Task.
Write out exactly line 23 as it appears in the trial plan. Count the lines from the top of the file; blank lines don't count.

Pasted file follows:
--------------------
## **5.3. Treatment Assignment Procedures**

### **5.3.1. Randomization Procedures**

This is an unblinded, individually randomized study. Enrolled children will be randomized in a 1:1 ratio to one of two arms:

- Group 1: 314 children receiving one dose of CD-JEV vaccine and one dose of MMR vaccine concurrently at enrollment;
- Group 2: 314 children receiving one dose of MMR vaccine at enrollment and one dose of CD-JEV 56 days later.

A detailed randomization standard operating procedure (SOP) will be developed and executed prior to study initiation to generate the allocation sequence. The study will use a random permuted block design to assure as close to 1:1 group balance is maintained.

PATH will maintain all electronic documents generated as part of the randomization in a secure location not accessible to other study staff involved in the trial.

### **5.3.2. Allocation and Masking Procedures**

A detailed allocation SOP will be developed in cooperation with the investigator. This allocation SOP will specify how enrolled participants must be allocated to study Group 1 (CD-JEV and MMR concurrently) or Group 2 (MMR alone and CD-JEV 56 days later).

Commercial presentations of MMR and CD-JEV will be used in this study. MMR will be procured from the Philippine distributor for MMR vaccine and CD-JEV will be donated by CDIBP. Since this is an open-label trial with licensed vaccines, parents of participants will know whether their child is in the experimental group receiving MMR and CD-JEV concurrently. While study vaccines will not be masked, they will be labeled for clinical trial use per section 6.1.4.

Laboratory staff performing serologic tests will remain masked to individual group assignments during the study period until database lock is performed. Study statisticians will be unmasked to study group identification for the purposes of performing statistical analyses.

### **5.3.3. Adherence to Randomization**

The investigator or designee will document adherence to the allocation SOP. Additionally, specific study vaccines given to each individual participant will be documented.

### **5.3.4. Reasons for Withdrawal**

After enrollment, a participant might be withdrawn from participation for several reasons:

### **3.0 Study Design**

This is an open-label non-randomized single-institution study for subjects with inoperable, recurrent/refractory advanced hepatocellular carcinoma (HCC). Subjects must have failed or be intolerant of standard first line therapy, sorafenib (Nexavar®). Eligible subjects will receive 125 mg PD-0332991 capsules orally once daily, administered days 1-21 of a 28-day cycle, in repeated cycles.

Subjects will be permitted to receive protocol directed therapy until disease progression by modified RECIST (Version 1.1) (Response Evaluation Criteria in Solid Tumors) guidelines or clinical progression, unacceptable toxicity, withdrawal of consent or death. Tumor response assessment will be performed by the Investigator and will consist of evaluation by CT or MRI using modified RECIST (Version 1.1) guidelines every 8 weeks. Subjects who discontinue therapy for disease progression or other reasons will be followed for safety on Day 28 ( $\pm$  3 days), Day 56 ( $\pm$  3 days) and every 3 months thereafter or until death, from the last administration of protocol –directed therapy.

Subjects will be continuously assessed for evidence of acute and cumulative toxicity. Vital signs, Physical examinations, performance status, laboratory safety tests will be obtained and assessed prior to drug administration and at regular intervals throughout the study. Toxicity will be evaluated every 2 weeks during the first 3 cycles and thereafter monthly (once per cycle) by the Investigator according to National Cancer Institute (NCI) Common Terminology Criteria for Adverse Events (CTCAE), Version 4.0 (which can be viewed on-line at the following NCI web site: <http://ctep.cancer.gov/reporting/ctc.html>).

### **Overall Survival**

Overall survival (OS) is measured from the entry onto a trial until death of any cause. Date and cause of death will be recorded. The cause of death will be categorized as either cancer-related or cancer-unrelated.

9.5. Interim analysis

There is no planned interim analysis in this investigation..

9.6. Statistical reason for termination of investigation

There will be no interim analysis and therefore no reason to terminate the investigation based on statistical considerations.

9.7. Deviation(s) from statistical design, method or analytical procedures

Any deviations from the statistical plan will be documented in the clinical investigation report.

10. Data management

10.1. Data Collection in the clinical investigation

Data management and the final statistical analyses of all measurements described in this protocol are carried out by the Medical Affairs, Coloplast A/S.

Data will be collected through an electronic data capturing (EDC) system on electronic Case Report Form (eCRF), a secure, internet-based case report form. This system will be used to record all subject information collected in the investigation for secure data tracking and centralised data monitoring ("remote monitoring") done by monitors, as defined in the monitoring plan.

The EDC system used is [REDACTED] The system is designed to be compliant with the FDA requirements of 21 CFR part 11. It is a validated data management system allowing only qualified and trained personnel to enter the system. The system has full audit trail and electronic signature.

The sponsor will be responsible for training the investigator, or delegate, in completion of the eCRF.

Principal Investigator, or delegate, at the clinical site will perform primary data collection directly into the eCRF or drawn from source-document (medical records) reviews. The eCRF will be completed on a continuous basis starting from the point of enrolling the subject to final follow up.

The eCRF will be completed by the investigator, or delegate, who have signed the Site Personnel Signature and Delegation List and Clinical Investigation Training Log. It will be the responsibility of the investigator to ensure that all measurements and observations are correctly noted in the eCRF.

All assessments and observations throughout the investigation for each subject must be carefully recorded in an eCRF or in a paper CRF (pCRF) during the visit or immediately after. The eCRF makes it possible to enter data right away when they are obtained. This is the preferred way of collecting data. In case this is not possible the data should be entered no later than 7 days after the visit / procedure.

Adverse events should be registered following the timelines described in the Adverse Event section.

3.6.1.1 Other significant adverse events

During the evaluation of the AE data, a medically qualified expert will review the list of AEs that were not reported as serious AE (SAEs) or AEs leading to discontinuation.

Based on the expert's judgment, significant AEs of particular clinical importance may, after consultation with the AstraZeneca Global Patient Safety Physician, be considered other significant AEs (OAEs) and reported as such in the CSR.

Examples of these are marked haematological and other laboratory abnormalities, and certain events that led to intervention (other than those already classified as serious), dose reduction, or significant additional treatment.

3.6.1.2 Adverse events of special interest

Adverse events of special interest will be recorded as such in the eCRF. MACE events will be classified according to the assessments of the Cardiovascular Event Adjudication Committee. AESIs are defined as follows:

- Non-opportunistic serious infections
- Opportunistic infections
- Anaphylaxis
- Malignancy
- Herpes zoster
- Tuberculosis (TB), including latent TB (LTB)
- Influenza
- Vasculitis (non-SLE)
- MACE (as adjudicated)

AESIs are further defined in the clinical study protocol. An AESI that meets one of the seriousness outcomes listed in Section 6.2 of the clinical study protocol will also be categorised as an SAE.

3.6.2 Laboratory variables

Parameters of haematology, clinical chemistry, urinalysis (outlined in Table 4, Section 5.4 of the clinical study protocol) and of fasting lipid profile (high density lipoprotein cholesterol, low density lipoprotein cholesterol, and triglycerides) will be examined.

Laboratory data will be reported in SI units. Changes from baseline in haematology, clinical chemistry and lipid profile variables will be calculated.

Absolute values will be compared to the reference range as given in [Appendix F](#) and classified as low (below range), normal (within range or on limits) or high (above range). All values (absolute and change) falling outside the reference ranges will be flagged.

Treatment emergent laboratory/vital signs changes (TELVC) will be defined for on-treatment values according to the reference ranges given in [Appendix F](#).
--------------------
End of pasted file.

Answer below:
There is no planned interim analysis in this investigation..